circumcision is one of the most powerful interventions that is currently
available in the fight against HIV, according to an article published in the Medical
Journal of Australia.
Dr Alex Wodak, Director of Alcohol and Drug Service at St Vincent's Hospital, Professor David Cooper, Director of the National Centre in HIV Epidemiology and Clinical Research, and Professor Brian Morris, Professor of Molecular Medical Sciences at the University of Sydney discuss introducing circumcision as a long-term strategy to reduce heterosexual HIV transmission.
Dr Wodak said that Australia should change policy so that infant male circumcision rates are boosted in the face of rising heterosexual transmissions of HIV.
"Soon after the HIV pandemic was first recognised, much lower HIV prevalence was found in areas of sub-Saharan Africa, where more than 80 per cent of males had been circumcised than in areas where the circumcision rate was less than 20 per cent.
"Circumcision of males is now referred to by many as 'surgical vaccine' against a wide variety of infections and adverse medical conditions over the lifetime.
"The public health benefits include protection not just from sexually transmitted HIV, but also from some common sexually transmitted infections and other conditions.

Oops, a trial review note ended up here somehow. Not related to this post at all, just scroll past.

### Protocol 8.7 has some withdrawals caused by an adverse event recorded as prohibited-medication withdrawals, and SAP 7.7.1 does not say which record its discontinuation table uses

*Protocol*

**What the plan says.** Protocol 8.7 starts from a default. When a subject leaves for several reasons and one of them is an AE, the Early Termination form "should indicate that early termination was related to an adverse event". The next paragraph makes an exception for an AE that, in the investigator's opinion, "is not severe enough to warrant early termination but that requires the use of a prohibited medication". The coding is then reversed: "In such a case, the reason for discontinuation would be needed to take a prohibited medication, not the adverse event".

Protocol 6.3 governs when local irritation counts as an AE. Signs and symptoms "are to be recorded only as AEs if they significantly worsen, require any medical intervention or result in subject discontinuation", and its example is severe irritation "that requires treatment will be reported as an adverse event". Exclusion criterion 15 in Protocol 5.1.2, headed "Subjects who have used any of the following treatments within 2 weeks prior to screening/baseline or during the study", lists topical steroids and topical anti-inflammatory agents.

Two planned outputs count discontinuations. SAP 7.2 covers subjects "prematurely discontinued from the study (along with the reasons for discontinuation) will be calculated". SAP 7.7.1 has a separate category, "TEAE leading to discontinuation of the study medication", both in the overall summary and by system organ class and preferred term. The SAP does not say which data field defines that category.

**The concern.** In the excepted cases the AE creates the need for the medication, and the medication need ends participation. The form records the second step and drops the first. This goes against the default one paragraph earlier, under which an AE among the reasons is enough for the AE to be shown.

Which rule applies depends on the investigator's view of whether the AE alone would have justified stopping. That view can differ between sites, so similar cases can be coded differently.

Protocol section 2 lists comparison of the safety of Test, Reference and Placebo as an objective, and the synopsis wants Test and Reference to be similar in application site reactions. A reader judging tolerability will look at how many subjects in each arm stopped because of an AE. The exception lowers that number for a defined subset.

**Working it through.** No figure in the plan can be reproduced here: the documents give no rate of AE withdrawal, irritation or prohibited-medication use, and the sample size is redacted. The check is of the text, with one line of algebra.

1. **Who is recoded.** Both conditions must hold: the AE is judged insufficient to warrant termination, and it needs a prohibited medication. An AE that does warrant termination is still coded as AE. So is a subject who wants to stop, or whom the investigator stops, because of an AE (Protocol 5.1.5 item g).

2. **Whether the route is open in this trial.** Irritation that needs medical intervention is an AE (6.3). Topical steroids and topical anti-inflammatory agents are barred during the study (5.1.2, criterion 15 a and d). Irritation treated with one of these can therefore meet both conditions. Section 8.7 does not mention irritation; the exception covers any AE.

"The prospect of the availability of a vaccine over the next 20 years is unlikely. Thus, circumcision now to prevent heterosexual HIV transmission in 2030 makes sense.
"It should be viewed as part of a safer sex package. Condom use remains essential, with promotion of condom use plus circumcision of males being analogous to seatbelts plus airbags for reducing the road toll.
"Twenty-nine years after the existence of this epidemic was first announced, it is clear that a new chapter has opened with the recognition that male circumcision substantially reduces female-to-male HIV transmission.
"Australia would be wise to take advantage of this knowledge," Dr Wodak said.
The Medical Journal of Australia is a publication of the Australian Medical Association.